From AI to drones, satellites and beyond, GRTgaz is innovating to keep its gas transmission grid under watch

Surveillance par drone dans le cadre de son projet Sky Safe

The French government requires that gas transmission grids be placed under strict and regular surveillance. Over the past few years, GRTgaz has been experimenting with new more efficient, lighter and less carbon-intensive solutions. Find out about the 4 innovations in the making.

"We have to ascertain that there are no uncontrolled third-party works* that might damage it, as well as rule out the possibility of ground movements or bank collapses."

Michel Pinet

GRTgaz's surveillance officer

Each day, GRTgaz is required to see to the integrity and safety of its network - more than 32,000 km of underground pipelines across France. “We have to ascertain that there are no uncontrolled third-party works* that might damage it, as well as rule out the possibility of ground movements or bank collapses,” explains Michel Pinet, GRTgaz's surveillance officer. For the past thirty years or so, two-thirds of this work has been possible by air, the remainder being carried out by road. Every year, some 350,000 km are scrutinised from the air and over 100,000 km by car. However, for some time now, GRTgaz has been expanding its range of tools to step up, simplify and decarbonise those monitoring operations. Its RICE (Research & Innovation Center for Energy) research centre is at the forefront of exploring the latest innovations in this field.

*Works carried out near GRTgaz facilities

Innovation no. 1: artificial intelligence

In early 2024, working in partnership with a specialist company, a sensor with artificial intelligence on board the aircraft will be tested. “Today, every flight requires a pilot and a surveillance observer. With a smart sensor of this kind, one pilot could be enough," says Michel Pinet. Thanks to pattern recognition, the AI is able to issue in-flight alerts if it detects an imminent risk. This solution is also beneficial in reducing the carbon footprint of surveillance, since it involves a smaller, and thus less fuel-consuming, aircraft. If the trial is successful, it could be adopted in 2025, by incorporating this technology into the new air surveillance contract.

Innovation no. 2: the drone

At the end of April, GRTgaz launched a first-of-its-kind experiment in France: surveillance by an "out of sight” drone, i.e. too far away for its pilot to see, over a distance of 30 km. In 2022, as part of its Sky Safe project, GRTgaz had already received exceptional approval to use out-of-sight drones over a distance of 20 km. “At the time, we were held back by the solution’s limitations, in particular the fact that the electric drone had insufficient range to complete the entire flight,” explains Michel Pinet. That's why the experiment we're starting uses a motorised drone. At the same time, GRTgaz and its partners FlyingCam and SkyBirdsView have continued to improve the on-board camera and the automated network monitoring platform.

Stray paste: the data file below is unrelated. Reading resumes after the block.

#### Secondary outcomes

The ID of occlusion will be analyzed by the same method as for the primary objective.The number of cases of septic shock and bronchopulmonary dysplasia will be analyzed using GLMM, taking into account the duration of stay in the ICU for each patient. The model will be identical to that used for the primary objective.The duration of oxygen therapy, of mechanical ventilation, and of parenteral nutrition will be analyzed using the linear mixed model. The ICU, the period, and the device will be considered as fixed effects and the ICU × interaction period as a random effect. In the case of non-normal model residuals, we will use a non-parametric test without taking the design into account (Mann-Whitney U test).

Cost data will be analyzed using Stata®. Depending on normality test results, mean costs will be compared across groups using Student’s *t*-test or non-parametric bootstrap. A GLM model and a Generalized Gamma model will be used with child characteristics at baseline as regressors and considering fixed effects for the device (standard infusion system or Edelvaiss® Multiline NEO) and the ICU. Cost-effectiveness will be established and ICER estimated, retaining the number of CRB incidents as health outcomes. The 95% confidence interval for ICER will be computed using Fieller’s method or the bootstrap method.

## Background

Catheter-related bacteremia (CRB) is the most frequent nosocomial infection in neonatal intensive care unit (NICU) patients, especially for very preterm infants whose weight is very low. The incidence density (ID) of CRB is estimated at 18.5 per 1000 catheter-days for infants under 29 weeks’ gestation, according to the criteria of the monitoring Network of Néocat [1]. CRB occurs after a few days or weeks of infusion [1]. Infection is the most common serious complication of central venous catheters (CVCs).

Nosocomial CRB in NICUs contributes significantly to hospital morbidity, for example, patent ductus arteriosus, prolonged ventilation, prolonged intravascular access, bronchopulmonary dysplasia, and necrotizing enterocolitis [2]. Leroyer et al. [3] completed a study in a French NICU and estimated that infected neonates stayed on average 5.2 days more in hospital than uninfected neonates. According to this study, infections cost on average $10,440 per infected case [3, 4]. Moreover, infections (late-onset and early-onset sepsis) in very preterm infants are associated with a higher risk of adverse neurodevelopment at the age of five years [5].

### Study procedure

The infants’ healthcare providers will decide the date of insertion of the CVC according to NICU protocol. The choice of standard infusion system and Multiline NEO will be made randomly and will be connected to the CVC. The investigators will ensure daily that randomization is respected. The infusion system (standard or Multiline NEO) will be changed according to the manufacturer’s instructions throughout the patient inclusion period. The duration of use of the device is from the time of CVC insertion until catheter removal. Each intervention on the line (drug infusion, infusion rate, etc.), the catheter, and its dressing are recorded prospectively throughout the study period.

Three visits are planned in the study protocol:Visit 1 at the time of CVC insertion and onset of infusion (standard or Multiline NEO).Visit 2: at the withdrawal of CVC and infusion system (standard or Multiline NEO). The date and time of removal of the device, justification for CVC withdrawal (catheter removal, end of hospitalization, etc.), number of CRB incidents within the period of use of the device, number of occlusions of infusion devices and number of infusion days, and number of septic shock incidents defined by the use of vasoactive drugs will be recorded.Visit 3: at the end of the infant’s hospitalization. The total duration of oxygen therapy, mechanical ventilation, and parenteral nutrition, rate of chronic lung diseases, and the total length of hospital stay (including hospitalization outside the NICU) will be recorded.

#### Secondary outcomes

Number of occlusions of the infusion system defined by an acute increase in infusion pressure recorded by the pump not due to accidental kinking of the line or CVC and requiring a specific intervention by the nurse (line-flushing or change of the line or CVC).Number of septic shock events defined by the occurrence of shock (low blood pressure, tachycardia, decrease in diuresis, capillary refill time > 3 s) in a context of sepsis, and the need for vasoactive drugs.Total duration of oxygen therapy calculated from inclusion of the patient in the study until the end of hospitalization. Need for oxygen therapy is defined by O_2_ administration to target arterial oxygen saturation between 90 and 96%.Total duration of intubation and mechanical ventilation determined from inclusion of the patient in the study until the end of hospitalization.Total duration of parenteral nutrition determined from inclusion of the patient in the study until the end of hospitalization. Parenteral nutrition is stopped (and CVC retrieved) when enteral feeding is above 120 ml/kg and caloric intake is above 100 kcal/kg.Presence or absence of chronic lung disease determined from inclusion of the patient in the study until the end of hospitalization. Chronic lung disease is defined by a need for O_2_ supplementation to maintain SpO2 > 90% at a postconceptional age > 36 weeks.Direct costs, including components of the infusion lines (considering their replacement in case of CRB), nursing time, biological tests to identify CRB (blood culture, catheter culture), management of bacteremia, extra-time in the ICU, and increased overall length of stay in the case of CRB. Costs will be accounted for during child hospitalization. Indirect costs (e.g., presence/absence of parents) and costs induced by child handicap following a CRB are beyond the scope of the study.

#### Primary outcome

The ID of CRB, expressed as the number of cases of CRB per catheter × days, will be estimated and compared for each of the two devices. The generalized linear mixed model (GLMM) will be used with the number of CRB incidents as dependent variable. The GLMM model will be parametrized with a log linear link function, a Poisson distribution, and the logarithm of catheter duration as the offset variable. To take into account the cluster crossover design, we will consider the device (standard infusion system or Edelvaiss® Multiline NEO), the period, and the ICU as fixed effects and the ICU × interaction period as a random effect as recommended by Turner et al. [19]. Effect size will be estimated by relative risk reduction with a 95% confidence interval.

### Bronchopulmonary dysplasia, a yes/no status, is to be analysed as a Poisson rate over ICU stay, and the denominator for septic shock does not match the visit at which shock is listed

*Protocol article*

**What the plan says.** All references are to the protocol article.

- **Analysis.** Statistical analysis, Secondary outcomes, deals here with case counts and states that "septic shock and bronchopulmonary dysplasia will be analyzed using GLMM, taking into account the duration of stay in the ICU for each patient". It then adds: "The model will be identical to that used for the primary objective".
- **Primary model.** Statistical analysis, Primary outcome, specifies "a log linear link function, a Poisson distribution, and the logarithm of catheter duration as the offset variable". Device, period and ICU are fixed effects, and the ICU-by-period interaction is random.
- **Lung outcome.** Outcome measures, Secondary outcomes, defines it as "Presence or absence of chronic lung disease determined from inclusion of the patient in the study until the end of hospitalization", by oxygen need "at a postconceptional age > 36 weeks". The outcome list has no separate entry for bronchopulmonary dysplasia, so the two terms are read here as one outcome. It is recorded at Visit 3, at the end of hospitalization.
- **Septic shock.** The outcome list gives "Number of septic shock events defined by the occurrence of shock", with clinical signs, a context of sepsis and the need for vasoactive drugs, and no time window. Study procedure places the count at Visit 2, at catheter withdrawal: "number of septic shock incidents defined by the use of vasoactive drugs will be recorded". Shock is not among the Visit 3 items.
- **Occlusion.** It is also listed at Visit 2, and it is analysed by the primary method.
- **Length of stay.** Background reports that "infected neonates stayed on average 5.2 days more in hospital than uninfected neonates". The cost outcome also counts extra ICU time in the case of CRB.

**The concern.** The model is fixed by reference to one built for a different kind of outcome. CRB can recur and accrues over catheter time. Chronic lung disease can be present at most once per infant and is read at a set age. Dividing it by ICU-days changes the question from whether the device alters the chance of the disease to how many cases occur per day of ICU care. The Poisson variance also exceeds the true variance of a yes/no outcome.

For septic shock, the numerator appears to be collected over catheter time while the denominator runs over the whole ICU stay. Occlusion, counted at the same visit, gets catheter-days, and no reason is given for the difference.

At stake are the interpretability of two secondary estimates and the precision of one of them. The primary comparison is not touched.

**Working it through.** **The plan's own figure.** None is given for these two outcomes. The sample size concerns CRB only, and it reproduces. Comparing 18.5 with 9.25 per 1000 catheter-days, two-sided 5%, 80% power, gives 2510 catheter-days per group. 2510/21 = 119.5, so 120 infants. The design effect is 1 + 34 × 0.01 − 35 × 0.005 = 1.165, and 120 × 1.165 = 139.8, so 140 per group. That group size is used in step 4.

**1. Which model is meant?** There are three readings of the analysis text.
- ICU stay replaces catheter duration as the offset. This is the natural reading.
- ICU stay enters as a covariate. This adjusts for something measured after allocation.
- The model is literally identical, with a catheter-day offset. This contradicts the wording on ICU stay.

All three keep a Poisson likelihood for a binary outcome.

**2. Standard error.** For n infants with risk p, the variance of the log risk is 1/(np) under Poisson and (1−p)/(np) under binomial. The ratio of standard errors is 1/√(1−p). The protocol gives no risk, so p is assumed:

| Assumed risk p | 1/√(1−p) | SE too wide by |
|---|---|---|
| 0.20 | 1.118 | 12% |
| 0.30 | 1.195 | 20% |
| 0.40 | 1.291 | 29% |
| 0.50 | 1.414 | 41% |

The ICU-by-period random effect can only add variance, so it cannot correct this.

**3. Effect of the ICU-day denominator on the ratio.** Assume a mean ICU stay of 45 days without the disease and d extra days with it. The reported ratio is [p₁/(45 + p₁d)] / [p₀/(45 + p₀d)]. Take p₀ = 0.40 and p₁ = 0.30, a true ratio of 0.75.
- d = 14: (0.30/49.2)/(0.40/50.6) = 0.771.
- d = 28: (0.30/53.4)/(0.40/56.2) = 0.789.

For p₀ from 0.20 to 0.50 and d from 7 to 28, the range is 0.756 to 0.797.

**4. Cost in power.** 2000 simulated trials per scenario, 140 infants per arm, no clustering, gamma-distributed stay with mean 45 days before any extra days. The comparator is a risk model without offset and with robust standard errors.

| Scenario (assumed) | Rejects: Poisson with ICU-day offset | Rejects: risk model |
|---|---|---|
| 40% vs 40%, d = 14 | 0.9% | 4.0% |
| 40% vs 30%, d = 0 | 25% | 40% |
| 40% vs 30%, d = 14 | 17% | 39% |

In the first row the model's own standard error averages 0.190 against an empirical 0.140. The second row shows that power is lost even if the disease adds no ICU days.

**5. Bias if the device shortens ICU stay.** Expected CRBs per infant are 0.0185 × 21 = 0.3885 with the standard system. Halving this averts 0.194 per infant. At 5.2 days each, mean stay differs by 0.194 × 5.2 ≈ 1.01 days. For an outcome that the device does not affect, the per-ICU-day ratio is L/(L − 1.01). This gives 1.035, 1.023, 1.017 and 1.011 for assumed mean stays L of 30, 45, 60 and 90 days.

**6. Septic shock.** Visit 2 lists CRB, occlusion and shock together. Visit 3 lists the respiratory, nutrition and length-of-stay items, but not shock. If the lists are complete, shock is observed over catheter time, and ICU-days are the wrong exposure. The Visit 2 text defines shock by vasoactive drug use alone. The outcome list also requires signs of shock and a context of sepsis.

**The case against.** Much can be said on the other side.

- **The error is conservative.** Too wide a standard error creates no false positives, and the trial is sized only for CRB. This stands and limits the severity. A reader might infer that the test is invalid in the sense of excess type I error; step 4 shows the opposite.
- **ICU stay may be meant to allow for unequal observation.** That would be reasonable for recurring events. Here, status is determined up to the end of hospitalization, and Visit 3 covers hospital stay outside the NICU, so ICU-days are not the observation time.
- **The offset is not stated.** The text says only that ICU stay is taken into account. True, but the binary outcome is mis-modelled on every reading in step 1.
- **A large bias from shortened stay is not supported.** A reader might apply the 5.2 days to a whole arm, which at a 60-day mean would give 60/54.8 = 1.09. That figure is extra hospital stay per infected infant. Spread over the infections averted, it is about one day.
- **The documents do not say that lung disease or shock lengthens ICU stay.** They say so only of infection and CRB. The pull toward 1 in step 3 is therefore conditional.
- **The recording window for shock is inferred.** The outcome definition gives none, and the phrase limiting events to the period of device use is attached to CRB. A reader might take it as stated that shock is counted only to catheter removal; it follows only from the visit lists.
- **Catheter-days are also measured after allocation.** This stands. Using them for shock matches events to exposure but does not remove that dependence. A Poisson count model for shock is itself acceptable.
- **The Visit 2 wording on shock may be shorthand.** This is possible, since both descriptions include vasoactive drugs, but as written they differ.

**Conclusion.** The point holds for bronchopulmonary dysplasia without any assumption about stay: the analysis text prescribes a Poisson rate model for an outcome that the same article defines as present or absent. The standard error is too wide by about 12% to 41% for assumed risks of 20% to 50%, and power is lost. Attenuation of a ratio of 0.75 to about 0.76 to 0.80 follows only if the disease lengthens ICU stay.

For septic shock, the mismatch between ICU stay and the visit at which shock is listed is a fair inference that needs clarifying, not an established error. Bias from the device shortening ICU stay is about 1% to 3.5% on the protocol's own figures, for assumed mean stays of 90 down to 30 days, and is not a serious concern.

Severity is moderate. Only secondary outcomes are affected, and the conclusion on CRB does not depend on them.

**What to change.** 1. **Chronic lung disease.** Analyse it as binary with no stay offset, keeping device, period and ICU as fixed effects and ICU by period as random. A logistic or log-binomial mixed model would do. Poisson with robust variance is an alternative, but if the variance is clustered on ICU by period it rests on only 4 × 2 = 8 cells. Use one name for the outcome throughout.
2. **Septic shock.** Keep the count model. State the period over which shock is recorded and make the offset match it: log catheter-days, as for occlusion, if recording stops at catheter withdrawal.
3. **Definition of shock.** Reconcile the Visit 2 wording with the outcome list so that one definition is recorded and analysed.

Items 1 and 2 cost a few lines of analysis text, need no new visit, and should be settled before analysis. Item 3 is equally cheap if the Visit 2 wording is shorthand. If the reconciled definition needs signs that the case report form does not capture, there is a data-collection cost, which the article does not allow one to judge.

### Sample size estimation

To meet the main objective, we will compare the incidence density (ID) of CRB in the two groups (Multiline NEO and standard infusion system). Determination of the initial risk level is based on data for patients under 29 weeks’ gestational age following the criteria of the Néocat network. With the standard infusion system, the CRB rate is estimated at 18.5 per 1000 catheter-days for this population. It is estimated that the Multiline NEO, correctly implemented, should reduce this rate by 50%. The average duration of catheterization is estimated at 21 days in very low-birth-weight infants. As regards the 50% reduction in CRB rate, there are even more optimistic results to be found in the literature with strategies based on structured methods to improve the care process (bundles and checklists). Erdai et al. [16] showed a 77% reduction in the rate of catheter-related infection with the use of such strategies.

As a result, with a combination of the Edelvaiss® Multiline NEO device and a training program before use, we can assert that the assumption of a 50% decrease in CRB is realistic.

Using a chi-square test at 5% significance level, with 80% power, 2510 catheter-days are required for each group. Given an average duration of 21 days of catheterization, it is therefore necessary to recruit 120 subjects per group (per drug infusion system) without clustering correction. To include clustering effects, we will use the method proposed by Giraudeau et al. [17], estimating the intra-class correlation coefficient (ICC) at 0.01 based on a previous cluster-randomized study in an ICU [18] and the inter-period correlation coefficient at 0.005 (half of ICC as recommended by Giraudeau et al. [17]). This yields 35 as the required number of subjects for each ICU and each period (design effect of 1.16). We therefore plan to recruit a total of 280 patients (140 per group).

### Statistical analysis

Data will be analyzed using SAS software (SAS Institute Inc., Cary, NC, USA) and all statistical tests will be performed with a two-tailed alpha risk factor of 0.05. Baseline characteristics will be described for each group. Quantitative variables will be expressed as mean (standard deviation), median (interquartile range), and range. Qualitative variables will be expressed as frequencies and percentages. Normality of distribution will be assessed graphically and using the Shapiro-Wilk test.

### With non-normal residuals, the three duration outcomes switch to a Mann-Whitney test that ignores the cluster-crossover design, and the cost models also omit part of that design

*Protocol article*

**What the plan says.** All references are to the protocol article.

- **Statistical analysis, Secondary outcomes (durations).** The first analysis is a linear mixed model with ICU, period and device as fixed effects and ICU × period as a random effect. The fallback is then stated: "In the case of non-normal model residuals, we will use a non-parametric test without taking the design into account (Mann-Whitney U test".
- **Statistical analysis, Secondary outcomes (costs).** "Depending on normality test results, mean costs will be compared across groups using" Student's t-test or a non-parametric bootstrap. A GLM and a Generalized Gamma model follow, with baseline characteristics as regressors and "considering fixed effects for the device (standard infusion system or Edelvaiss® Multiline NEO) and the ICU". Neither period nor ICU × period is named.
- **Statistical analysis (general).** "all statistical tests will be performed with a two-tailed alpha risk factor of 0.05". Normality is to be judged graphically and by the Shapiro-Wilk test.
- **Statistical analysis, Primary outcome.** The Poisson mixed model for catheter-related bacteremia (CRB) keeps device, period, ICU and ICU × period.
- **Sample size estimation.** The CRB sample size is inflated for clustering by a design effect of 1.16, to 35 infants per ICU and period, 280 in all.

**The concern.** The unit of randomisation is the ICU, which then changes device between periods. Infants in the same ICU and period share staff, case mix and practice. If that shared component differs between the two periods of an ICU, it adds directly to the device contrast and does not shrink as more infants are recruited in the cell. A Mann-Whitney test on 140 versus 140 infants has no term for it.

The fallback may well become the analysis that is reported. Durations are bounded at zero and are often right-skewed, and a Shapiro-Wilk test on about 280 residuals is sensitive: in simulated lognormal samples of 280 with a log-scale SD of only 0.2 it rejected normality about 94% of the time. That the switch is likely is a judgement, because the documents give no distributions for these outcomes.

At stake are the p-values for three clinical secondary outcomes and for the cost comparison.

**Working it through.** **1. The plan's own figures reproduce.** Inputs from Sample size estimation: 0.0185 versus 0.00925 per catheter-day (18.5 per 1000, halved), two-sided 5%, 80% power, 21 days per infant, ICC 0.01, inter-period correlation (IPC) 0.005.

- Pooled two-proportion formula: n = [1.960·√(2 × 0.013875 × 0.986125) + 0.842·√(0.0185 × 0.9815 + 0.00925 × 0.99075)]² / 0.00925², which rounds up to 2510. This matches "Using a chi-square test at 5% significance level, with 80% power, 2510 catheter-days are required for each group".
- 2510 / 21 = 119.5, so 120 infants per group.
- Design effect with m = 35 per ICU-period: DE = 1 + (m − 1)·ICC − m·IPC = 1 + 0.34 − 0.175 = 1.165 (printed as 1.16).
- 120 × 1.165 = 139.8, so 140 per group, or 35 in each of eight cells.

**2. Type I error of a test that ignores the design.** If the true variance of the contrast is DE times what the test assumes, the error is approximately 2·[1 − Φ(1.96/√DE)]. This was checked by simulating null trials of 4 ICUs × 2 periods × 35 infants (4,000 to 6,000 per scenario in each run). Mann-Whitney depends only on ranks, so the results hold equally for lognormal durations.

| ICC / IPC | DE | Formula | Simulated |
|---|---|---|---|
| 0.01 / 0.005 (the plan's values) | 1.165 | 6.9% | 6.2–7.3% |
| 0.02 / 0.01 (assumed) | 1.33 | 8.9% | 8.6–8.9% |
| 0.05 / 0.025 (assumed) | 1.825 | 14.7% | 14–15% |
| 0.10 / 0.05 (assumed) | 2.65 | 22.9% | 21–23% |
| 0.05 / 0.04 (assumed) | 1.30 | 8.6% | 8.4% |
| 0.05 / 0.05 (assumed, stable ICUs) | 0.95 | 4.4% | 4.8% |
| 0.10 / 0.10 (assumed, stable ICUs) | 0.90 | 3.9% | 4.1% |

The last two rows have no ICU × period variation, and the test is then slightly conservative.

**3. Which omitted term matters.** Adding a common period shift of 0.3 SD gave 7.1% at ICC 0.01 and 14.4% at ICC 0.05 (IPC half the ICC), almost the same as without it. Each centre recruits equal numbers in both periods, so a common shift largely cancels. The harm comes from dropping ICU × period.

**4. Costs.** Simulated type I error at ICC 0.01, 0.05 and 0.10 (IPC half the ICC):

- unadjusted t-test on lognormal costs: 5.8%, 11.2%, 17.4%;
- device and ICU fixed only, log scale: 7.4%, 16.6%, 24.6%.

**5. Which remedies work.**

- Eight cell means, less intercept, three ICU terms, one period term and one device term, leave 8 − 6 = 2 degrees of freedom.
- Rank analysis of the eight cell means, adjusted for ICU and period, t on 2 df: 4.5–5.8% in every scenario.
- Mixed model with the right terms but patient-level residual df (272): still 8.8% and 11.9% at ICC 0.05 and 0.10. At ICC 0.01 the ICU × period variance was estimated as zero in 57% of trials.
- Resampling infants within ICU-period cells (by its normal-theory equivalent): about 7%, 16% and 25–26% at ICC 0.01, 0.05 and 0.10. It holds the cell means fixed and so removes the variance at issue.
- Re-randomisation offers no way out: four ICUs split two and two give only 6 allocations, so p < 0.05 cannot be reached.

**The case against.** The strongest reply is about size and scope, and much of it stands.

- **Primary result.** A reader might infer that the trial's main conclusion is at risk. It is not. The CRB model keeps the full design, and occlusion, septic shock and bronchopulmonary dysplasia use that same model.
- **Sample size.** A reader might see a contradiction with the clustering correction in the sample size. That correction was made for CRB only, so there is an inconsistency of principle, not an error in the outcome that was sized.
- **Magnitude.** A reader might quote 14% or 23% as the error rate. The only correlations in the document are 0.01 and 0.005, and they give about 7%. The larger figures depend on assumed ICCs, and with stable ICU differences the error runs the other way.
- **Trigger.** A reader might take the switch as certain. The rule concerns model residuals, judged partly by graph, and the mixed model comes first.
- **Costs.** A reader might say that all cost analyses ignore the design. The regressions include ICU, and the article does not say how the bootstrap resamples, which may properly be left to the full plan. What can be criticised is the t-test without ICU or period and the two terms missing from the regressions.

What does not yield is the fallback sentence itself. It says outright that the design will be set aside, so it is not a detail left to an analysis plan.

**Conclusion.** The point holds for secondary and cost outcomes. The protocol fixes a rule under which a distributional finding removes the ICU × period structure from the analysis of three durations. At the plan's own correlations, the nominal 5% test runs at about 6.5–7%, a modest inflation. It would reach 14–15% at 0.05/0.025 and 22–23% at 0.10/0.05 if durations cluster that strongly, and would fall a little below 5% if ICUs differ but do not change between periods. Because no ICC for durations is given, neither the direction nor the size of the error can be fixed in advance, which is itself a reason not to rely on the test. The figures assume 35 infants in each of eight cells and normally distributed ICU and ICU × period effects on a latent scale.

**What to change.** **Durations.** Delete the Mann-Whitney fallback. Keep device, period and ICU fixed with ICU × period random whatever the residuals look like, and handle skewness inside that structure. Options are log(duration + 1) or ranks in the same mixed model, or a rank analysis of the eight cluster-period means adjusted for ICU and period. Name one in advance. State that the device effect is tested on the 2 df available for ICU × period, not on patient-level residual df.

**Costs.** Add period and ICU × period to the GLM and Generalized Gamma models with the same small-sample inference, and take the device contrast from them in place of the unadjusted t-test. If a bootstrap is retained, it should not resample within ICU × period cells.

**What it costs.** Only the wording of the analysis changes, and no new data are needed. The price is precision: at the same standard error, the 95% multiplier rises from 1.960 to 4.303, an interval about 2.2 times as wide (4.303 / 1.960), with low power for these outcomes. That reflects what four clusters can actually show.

However, drones will not replace aerial surveillance overnight. According to Michel Pinet's projections, the switchover will take around ten years.

Lastly, drones are showing promise in another type of another type of surveillance mission: the search for methane emissions, the framework of which will be strengthened in 2025 by a new European regulation. In the long term, drones could replace helicopters on certain missions of this type, which are used today because of their efficiency.

The network's three monitoring levels

The network is divided into three risk levels. Nearly 70% of the 32,000 km of GRTgaz's network has to be monitored once a month. However, in the most rural areas, where the risks are lowest, half-yearly or even annual monitoring is possible. In urban areas, in contrast, fortnightly or weekly monitoring is required.

Innovation no. 3: the dirigible balloon

Airships are making a comeback in many sectors, and GRTgaz is also exploring this tool. In September 2024, the company will test for the first time the detection of leaks on the network from a hydrogen-powered blimp developed by the French start-up HyLight. “The balloon offers many benefits for this type of mission, in particular its silence and its absence of CO2 emissions", notes Michel Pinet. The only real constraint on the balloon is that it has to be stored on the ground at night, requiring a large sheltered area.

Hylight airship

Innovation no. 4: satellite

It's off to space! After first exploring satellite as an avenue for monitoring third-party works, in conjunction with Airbus Defense and Space in 2020, GRTgaz turned to Orbital Eye and its algorithmic solution for analysing optical, radar and multispectral satellite data. It is capable of calculating risk probability levels in the monitored zone. After encouraging initial results, the experiment was extended in 2023 to the whole of the Ile-de-France region and the urban areas of Lyon and Nantes, all with improved image resolution. “The added value has become even more visible. The satellite reduced our movement requirements”, say Carine Lacroix and Guillaume Coudoulet, respectively programme manager and research engineer at GRTgaz's RICE (Research & Innovation Center for Energy), in charge of the satellite surveillance mission. This year, GRTgaz took a step towards definitive adoption by deploying Orbital Eye's solution in an ultra-urbanised area of the Paris region. Then, at the beginning of the year, all those responsible for monitoring GRTgaz's third-party works received specific training in the use of the satellite interface.

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Innovating to meet the challenges of the energy transition